How to Grow Cornus Alba for Bog Gardens

Last Updated on October 8, 2022 by Real Men Sow

There are many varieties of Cornus Alba (commonly called Dogwood), but you can categorize them as either those grown for winter interests. Their coloured bark adds winter interest to any garden and is almost only what they are grown for.

What Makes The Best Winter-interest Cornus Alba Plant

    • Winter is when they lose their leaves, which expose the stems in bright colors from red to green.
    • All soils are suitable, except for dry ones. Although it is preferable to grow in slightly deeper loam soils, this is not necessary. They can survive in very damp conditions and are equally happy with neutral or acid soils.
    • Winter Cornus likes full sun, but can also thrive in partial shade. Avoid full shade because the sun allows for the full development of the deep colors in the stems.
    • They will not require watering once established and can tolerate moderate drought.
    • They can reach 6m/19ft if left unpruned. However, most gardeners prune them every year to get the best color. To maximize their impact on color, the recommended spacing is 60cm/2ft.
    • These can be planted as loose hedges, 60cm apart, but they will not provide enough protection to act as a barrier.
  • Excellent resistance to pests and diseases
  • It is a very easy-care shrub that requires only a few prunings every year to maintain its shape.

Planting Cornus Alba for Bog Gardens

These steps will ensure that your winter interest Cornus plants are in the right place and placed correctly.

  1. Choose a position that is full sun to part shade. It needs air circulation to thrive so it should not be planted in the corners of fences or walls.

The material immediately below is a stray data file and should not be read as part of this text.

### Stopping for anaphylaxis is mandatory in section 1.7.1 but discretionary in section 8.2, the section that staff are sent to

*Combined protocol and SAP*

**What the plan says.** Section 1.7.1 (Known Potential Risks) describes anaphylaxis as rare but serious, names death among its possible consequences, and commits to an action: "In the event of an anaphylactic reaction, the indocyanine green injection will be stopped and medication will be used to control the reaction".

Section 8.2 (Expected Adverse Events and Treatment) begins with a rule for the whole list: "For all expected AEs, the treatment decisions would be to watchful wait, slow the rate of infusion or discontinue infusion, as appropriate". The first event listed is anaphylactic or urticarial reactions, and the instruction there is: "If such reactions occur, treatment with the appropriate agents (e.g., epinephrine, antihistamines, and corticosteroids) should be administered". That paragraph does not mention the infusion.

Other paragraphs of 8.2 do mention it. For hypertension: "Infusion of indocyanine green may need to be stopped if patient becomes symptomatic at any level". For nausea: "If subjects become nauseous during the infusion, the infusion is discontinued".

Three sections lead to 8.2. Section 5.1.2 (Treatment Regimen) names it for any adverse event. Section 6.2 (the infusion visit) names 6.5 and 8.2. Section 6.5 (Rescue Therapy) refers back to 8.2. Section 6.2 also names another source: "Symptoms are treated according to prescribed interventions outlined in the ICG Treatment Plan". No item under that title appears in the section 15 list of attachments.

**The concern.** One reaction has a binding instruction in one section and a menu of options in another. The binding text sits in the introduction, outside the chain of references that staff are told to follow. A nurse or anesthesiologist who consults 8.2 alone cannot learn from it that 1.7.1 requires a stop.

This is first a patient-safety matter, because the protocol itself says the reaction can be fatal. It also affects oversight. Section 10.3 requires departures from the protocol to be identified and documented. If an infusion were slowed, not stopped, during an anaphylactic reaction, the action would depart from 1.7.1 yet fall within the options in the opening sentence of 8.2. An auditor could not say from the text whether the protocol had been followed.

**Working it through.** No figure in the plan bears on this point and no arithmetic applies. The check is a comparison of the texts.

2. Add lots of compost to heavy soils and make sure it drains well.
  3. Best planted between March and April and September through October.
  4. Dig a hole twice as wide as the root ball. Mix in some blood, bone, and fish.
  5. Fill the hole with soil to the same depth as the pot. 
  6. Firmly but gently fill the hole around the rootball. To settle the soil around the rootball, water well.

Individual plants of winter interest Cornus should be at least 60cm apart.


Regular pruning is the key to a beautiful winter display. One- to-two year old stems will be the most vibrant. The color will start to fade if it is more than one or two years old. Cornus that is grown in fertile soil will be more productive than one that is grown in poor soil.

Prune winter interest Cornus in March, every year. This means that about half the stems should be removed to the ground, and the remaining ones should be chosen. Reduce the remaining stems to about half their length. This will encourage new growth, but also preserve some of the shrub’s structure.

Cornus plants are best left alone for at least two to three years after they have established themselves. Although they can take a while to establish, they will eventually become strong after two to three more years.

Container-Growing Cornus Alba

Dogwoods do not like to be grown in containers. These shrubs thrive in moist soil, which is difficult to obtain in a container. These plants can also be quite large, so a large container is necessary.

Pests and Diseases of Cornus Alba

Cornus Anthracnose is not an issue for Winter Interest Cornus. They are not affected by any other issues, although they have the most severe honey fungus.

Honey Fungus

This fungal disease spreads underground, from one plant to another. It causes the root system to become ineffective at absorbing nutrients and moisture. A generally unhealthy plant will have white fungus near the ground on its stems. The white material will be easier to see if you get under the soil.

Other shrubs are more likely to be affected. This disease is very difficult to eradicate. The only way to eliminate this disease is to cut down and burn the affected trees and to plant the ones that are resistant to honey fungus.

Real Men Sow
Real Men Sow

Hello, I’m Pete and I’m currently based in the west of Scotland, in a small place called Rosneath, where I’m exploring my garden adventures. I personally started gardening around 6 years ago and initially, I started out by growing my favorite fruits and berries, such as strawberries, Raspberries & Gooseberries. Since then I’ve added a lot of vegetables and working closely with my neighbor, it’s been a lot of fun.